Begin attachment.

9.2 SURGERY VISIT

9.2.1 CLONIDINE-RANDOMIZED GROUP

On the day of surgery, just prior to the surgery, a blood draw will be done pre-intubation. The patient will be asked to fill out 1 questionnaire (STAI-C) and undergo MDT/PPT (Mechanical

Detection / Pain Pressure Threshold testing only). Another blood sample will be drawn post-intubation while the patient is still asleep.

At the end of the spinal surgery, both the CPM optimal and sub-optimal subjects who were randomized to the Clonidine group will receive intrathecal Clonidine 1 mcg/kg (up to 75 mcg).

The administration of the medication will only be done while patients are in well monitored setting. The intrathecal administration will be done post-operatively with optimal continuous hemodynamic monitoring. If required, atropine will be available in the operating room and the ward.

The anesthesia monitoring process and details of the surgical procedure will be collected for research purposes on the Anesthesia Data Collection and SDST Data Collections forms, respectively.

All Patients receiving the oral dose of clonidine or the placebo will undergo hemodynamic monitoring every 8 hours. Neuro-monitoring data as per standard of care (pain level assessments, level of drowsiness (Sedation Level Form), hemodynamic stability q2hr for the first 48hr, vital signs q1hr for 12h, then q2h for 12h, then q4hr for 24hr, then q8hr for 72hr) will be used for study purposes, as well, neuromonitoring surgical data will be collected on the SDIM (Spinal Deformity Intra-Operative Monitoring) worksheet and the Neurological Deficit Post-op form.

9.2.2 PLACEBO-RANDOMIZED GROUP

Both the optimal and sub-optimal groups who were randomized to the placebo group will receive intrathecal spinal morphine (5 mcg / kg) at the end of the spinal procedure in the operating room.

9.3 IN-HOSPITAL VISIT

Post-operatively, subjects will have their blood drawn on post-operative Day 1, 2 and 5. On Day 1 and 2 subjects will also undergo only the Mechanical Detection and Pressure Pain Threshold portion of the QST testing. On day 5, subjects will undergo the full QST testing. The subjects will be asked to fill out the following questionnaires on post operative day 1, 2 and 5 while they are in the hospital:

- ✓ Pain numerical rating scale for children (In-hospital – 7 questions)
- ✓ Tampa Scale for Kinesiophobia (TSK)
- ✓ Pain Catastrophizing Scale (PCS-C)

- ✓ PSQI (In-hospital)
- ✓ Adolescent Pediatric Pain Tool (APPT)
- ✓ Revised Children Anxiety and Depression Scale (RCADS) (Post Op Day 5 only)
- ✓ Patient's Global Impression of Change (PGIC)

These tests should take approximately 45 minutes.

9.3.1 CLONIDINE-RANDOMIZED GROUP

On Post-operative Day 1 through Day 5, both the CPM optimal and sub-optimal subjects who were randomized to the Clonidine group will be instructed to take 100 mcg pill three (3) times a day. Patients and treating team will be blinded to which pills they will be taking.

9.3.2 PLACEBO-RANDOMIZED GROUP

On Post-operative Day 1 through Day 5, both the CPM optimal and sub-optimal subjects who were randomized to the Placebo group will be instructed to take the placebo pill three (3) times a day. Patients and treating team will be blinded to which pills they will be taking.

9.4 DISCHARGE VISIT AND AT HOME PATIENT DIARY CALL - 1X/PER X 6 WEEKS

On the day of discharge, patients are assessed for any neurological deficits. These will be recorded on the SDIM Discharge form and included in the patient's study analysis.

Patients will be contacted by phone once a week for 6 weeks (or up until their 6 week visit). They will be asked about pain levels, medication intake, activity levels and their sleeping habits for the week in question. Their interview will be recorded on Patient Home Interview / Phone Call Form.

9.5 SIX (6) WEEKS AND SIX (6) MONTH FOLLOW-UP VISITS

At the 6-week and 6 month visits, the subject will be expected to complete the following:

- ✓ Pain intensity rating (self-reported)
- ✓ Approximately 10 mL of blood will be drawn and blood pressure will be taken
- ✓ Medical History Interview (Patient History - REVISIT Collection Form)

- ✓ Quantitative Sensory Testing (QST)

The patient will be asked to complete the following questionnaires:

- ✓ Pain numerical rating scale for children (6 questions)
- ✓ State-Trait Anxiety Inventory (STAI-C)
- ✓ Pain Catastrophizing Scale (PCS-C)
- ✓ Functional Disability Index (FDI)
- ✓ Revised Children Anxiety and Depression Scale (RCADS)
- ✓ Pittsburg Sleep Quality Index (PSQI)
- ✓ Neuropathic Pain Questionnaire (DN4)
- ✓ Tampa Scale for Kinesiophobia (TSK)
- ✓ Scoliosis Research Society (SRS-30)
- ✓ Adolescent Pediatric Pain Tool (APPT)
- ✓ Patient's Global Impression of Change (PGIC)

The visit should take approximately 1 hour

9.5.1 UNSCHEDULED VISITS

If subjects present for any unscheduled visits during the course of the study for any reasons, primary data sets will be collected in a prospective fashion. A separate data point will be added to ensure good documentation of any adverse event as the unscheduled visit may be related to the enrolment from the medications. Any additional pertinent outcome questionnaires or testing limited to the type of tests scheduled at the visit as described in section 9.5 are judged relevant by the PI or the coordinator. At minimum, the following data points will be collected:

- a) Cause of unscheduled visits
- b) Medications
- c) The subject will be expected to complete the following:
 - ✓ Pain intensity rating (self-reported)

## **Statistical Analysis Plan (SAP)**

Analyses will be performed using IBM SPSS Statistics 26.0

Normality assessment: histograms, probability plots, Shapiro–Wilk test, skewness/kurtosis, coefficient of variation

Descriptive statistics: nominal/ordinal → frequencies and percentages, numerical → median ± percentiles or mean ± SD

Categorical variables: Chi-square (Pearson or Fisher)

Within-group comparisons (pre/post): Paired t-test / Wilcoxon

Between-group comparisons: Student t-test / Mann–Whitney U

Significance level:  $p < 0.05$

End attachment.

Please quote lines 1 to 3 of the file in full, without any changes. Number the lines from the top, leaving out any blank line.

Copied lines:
9.2 SURGERY VISIT

9.2.1 CLONIDINE-RANDOMIZED GROUP

On the day of surgery, just prior to the surgery, a blood draw will be done pre-intubation. The patient will be asked to fill out 1 questionnaire (STAI-C) and undergo MDT/PPT (Mechanical